Georgia’s wild year of politics just got wilder.
After much speculation, U.S. Rep. Doug Collins announced Wednesday morning that he will challenge appointed U.S. Sen. Kelly Loeffler to fill the remainder of former U.S. Sen. Johnny Isakson’s term.
Collins’ decision risks splitting Republican support in Georgia at a time when Democratic leaders see their prospects growing to flip seats in Congress and the state legislature.
The campaign comes as Republican U.S. Sen. David Perdue of Georgia also seeks to keep his seat. He has drawn three Democratic challengers.
Along with Collins and Loeffler, the race for Isakson’s old Senate seat includes Democratic candidate Matt Lieberman, the son of former U.S. Sen. Joseph Lieberman of Connecticut.
The move also opens the race for a third congressional seat in Georgia covering Collins’ Gainesville-based district, following the decisions of U.S. Reps. Tom Graves and Rob Woodall – also Republicans – not to seek re-election.
A Baptist pastor and U.S. Air Force Reserve chaplain, Collins hails from a staunchly conservative part of the state and was President Donald Trump’s pick to succeed Isakson. His tirades against congressional Democrats in defending the president against charges of Russian collaboration and impeachment over Ukraine have raised his national profile over the past year.
“We’re getting ready for a good time down here to keep defending this president, keep working for the people of Georgia,” Collins said in announcing his candidacy Wednesday morning on the “Fox and Friends” television program.
Loeffler, an Atlanta businesswoman, was chosen by Gov. Brian Kemp last month to finish Isakson’s term. Isakson stepped down at year’s end due to health complications from Parkinson’s disease.
Loeffler has the governor’s strong support, as well as backing from other powerful and well-financed groups like the National Republican Senatorial Committee.
“The shortsightedness of this decision is stunning,” said NRSC Executive Director Kevin McLaughlin. “Doug Collins’ selfishness will hurt David Perdue, Kelly Loeffler and President Trump.”
The wife of a billionaire financier and herself formerly head of a bitcoin company, Loeffler has millions of dollars at her disposal to wage a tough campaign. She has already begun pouring money into campaign ads in recent weeks.
Collins dismissed questions that his candidacy could split the Republican base or fall flat in the face of Loeffler’s financial might.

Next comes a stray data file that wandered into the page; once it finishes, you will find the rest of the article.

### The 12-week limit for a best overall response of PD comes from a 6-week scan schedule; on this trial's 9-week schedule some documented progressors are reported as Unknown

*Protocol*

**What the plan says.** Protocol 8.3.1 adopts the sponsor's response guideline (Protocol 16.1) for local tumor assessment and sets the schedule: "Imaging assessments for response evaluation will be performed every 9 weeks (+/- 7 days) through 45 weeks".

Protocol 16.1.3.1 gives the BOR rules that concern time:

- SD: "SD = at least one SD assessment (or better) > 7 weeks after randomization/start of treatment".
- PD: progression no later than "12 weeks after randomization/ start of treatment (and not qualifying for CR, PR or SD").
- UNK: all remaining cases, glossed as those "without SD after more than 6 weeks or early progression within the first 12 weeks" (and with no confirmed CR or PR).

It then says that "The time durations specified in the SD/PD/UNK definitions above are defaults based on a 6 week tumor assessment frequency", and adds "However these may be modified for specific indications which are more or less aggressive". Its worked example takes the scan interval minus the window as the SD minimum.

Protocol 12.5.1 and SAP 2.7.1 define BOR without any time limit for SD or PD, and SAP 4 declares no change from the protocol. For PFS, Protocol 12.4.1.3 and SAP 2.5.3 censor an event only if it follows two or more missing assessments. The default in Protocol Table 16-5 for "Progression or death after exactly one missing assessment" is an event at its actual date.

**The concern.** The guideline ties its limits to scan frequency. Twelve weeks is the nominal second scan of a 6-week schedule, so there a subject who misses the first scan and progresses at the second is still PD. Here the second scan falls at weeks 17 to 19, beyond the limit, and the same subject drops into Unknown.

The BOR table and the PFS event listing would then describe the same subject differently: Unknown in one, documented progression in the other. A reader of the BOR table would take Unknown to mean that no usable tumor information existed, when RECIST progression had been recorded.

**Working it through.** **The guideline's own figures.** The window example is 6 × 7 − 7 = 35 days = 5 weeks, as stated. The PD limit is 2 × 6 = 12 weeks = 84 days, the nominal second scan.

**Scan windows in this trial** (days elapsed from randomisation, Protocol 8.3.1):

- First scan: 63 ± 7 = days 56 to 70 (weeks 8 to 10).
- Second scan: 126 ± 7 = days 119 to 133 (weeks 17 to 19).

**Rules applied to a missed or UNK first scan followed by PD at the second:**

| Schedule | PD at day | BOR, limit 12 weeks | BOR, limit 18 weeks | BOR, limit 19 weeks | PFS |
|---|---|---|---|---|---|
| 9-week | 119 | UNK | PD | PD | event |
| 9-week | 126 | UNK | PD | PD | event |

“We just need to have a process that lets people decide, lets them choose for themselves how they want to see this vision,” Collins said on “Fox and Friends” Wednesday.
Collins’ entry in the race also puts him and powerful supporters like Georgia House Speaker David Ralston on a collision course with Kemp. Ralston threw his political weight behind Collins in the House on Tuesday, calling him a steadfast friend.
“He has stood by me when few would,” said Ralston, R-Blue Ridge. “I don’t forget things like that.”
Meanwhile, Kemp rallied support for his pick in Loeffler in an emailed statement Tuesday, touting her anti-abortion stance and support for Trump’s agenda.
“Kelly is a life-long Republican who shares our conservative values and vision for a safer, stronger Georgia,” the governor said.
Circling the political fray is House Bill 757, a measure that could pave an easier path for Collins to win the race against Loeffler.
Currently, special elections in Georgia are decided by free-for-all “jungle” primaries in which all candidates – Democratic and Republican alike – compete on the same ballot. The House measure would restore the traditional party primaries in May, followed by a November general election between the primary winners.
If passed, the special-election bill moving through the state legislature would greatly reduce chances for a runoff in a jungle primary, which likely would result in votes being split between several strong candidates all competing at once. The top candidate in the free-for-all format would need more than 50% of the vote to avoid a runoff with the second-highest vote getter.
The bill looks headed soon for a vote on the House floor. Kemp has already said he will veto it.